Eastern Iowa couple lost a son to overdose, but gained a mission
Rod and Debbie Courtney lost their son to a fentanyl overdose, five years later their Recovery Center is changing lives
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CEDAR RAPIDS, Iowa (KCRG) - On November 1, 2016, Chad Courtney died.
“There’s nothing we could have done till Chad was ready,” said his father Rod, a retired probation officer.
After years of fighting drug abuse, Chad died from the effects of a fentanyl overdose.
He was 38, and the father of two young daughters. He basically died right before everyone’s eyes.
His mother Debbie remembers when a doctor entered a room where her son was being treated for an earlier drug reaction. The doctor asked a nurse, “where’s the junkie?”
“I just thought in my head, that’s my son,” Debbie said. “No, I’m his mom. That’s my son who you’re calling a junkie, you know, because I’ve watched his struggle.”
The struggle for Rod and Debbie Courtney is not over. Instead, it’s been channeled to help others when they need it most.
“Even our medical professionals need to have their awareness raised about substance use disorders, need to have their awareness raised around the stigma, and the impact it is on a family,” Rod said.
Rod and Debbie said they want to provide what they couldn’t find: a peer-to-peer resource for families of substance abusers. They’ve found it with CRUSH of Iowa and have expanded it with the organization’s new Recovery Community Center.
It’s where Chad’s spirit is very much alive.
“He was really healthy right there,” Debbie said, pointing to a picture of Chad that hangs in a conference room. “He was in recovery at that point.”
The picture was from about three years before he died. That attempt at recovery wasn’t his first, nor his last.
And when he died, the Courtneys’ long journey dealing with their son’s addictions wasn’t over either.
“I was angry with the people that sell drugs, I was angry with the system, I was angry with myself, you know, I was angry with with my son, but it was pretty short lived,” said Rod.
If you suffer from addictions, there is help available. You can contact the National Rehab Hotline by clicking here, the Heroin Hotline by clicking here, and you can find CRUSH of Iowa resources by clicking here.
The Courtneys wanted to turn those emotions into something they couldn’t find for themselves. The peer-led Recovery Community Center that opened in June is it. It’s staffed by 12 volunteers and two staff members, including Susan Bradford.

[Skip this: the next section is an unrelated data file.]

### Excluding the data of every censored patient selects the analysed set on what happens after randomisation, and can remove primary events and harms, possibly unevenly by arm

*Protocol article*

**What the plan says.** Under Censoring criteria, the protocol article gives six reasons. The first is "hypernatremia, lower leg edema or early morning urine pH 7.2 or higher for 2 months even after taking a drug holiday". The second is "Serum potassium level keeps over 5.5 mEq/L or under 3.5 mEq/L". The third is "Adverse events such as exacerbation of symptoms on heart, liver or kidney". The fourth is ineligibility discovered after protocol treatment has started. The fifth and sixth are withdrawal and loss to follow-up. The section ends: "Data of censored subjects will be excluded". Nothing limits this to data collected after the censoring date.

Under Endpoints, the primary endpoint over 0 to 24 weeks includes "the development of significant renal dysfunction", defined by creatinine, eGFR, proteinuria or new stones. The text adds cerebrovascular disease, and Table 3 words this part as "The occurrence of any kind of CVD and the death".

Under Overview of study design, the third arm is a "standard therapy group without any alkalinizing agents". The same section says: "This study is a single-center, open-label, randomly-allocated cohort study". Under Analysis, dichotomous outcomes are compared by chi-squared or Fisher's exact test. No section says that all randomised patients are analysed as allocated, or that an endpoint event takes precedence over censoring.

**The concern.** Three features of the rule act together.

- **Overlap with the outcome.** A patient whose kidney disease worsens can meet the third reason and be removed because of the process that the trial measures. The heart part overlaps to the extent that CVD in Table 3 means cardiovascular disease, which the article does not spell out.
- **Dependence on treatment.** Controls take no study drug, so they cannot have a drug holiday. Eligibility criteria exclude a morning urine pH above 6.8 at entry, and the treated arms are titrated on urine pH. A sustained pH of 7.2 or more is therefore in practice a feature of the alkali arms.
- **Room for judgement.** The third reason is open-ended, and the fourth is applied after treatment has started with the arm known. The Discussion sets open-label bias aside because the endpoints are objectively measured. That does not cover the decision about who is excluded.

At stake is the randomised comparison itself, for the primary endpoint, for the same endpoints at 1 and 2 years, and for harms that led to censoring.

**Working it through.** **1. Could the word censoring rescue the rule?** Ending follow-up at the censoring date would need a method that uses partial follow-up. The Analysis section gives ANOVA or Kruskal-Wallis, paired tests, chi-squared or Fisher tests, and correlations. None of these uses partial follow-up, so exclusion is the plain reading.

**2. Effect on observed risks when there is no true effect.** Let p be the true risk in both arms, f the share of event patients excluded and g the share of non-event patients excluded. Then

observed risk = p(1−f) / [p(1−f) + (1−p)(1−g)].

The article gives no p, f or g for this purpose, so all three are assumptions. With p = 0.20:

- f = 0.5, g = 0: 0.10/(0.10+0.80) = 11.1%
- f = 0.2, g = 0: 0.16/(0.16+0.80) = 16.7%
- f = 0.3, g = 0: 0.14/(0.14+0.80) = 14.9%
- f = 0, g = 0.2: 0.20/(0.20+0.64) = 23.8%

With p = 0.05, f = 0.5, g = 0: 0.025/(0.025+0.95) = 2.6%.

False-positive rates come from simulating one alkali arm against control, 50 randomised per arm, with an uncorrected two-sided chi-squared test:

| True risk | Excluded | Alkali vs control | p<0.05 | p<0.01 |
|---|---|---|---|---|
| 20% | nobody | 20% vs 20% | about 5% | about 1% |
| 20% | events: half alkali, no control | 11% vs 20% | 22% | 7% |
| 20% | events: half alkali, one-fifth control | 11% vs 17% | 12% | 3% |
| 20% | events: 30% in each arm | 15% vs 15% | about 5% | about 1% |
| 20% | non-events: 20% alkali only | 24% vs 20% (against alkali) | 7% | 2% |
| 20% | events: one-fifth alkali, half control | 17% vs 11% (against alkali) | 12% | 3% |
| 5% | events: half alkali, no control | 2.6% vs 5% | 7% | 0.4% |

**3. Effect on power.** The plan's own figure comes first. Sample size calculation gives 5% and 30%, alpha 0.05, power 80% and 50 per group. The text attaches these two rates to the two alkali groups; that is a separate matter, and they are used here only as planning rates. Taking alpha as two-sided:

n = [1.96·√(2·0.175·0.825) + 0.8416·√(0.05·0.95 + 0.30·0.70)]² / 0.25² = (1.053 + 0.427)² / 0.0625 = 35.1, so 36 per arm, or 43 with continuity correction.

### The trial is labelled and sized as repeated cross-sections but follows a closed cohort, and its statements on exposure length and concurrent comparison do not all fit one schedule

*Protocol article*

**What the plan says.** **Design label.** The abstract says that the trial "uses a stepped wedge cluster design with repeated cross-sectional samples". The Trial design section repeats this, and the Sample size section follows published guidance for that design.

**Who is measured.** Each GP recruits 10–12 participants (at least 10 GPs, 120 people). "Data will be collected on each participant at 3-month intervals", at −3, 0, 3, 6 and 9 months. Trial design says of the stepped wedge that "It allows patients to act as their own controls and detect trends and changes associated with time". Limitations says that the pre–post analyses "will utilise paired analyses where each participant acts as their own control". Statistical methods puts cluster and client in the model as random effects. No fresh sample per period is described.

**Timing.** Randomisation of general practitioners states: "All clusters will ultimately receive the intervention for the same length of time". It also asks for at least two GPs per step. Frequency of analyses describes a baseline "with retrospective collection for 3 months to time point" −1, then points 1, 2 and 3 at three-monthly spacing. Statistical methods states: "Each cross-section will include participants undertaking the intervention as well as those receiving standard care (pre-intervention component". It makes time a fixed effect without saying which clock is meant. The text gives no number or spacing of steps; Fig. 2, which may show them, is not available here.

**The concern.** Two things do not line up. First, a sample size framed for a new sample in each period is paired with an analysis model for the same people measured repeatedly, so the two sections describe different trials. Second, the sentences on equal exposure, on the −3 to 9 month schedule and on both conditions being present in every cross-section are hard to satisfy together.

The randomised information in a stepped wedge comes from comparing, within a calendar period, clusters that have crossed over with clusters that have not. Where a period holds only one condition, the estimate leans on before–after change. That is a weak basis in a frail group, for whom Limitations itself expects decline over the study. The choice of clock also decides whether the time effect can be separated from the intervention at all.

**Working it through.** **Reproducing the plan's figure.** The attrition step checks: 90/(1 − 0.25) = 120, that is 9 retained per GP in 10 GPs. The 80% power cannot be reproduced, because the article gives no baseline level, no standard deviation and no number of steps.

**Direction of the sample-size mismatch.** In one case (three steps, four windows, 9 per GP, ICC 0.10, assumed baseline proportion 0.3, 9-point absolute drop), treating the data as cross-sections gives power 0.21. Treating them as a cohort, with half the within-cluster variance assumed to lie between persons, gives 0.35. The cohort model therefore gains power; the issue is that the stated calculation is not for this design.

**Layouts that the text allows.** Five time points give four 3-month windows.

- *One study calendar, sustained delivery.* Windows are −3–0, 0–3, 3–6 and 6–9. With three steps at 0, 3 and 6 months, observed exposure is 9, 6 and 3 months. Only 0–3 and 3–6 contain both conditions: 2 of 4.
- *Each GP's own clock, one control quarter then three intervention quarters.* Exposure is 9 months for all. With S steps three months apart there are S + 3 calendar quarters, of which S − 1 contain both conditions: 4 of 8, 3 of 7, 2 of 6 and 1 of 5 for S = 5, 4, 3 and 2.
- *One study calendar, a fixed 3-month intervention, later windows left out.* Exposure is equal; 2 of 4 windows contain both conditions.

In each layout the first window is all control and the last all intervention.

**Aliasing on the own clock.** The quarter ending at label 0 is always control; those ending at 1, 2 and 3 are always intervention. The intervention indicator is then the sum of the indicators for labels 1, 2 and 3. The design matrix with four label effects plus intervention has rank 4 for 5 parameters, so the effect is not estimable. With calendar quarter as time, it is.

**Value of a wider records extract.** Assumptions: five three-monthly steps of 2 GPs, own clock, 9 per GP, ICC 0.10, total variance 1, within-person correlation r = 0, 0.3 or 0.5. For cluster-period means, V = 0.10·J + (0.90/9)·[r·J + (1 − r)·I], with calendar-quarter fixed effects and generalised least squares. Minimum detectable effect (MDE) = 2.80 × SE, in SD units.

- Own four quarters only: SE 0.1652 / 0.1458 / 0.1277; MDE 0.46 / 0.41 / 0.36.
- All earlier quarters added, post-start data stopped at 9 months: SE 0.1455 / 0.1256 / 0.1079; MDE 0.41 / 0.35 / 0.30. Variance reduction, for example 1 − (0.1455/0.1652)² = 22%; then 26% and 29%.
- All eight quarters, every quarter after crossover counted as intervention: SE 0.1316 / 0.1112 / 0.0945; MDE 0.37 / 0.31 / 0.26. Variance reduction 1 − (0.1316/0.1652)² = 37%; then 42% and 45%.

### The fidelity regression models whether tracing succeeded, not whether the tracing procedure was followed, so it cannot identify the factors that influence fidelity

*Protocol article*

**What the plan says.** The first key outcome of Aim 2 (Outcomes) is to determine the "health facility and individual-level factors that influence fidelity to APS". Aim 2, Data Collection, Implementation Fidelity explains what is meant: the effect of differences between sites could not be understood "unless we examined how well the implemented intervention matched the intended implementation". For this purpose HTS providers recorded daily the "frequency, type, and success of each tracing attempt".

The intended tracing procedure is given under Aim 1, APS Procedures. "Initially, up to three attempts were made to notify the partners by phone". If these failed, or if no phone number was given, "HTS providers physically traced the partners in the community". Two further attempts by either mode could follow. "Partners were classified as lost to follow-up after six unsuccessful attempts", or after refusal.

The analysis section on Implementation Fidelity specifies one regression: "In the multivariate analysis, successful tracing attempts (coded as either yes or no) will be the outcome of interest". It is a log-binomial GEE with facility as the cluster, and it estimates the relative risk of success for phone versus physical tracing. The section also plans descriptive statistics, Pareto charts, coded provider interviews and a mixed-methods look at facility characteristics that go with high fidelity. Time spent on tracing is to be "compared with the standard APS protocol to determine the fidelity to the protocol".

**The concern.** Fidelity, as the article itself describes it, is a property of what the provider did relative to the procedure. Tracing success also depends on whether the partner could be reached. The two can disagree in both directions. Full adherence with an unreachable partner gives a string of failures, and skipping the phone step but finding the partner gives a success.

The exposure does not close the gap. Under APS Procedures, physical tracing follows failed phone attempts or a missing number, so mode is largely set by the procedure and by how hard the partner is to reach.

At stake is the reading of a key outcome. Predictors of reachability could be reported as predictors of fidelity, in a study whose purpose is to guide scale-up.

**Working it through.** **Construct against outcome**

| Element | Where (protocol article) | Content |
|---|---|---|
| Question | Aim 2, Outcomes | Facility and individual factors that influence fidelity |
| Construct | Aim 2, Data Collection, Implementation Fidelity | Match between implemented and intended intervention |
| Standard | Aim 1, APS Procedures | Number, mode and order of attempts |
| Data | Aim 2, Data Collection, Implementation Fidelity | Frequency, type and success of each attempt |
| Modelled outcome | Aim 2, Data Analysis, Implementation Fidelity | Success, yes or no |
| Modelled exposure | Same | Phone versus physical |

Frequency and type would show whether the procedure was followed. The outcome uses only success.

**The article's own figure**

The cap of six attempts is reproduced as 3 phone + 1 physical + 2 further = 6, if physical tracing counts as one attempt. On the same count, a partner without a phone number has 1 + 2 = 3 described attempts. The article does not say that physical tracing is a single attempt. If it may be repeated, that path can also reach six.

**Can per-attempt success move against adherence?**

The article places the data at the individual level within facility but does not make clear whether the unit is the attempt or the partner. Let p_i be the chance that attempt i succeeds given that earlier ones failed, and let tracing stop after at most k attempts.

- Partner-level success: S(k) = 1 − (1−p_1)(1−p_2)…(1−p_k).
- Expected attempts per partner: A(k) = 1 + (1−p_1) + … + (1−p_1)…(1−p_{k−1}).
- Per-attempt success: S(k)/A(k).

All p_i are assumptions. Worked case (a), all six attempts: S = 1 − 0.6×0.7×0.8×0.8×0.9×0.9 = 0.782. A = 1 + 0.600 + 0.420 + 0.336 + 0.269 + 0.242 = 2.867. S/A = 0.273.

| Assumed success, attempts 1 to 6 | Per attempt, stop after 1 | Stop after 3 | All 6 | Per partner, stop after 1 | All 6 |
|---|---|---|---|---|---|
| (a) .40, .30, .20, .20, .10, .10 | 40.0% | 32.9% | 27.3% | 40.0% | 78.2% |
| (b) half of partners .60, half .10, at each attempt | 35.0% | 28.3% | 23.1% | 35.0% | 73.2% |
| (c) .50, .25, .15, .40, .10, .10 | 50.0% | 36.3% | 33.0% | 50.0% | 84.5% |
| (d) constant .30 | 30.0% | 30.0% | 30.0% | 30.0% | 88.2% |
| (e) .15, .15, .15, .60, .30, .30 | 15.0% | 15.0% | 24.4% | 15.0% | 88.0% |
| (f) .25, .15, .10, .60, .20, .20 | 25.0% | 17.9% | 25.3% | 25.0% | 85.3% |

“I get to work with people that are struggling with substance abuse issues every single day, every single day,” Susan Bradford explained, the Center’s Peer Recovery Coach Coordinator. “And that’s what it’s about. It’s not about us, it’s about helping the next person that’s trying not to die.”
Susan has fought her own addictions, which for years left her estranged from her own sons, daughters, and grandchildren. CRUSH brought them all together, including her middle son Josh whose also now in recovery.
“They were able to forgive me, which was just phenomenal for me,” Susan said. “My daughter promised me then that, that this is a walk, we would walk together this time, shoulder to shoulder instead of them not talking to me.”
But that’s what CRUSH and the Recovery Community Center is all about. And the Courtneys are pouring their lives into it every day.,
“Just so many different little miracles that happen. And in the people themselves, they are giving and supportive of each other,” Debbie said.
More than 200 people go through the Center each month. That’s a community-wide impact they didn’t expect.
“It’s like, this is the beginning of something that is going to be big in the state of Iowa, because now we’re counting on people with lived experience,” Rod said.
Shared experiences like Susan’s. She says the Courtneys saved her and her family.
“Having them in my life has changed me in so many ways. It’s humbled me it’s shown me what they’ve walked through recovery in with such grace and dignity, and it’s an amazing example to people who are struggling.”
Just like the Courtneys struggled. Ask Rod.
“If I get angry, heroin wins. If I get angry enough, heroin beats me down, beats my family down, then it’s going to win again. And I was like, that’s not going to happen.”
They lost Chad, an Eagle Scout who got addicted as a teenager to drugs like heroin and fentanyl, but they’ve gained a mission. And it sometimes goes back to that picture of Chad in the conference room.
It’s a strong reminder to Debbie Courtney.
“Sometimes I walked through the door, and we have Chad’s picture there, you know. And, you know, I speak to him every day. But it’s hard. It’s hard. I lost my son to this. And it’s an ugly battle along the way.”
It’s a battle they say is worth the fight.
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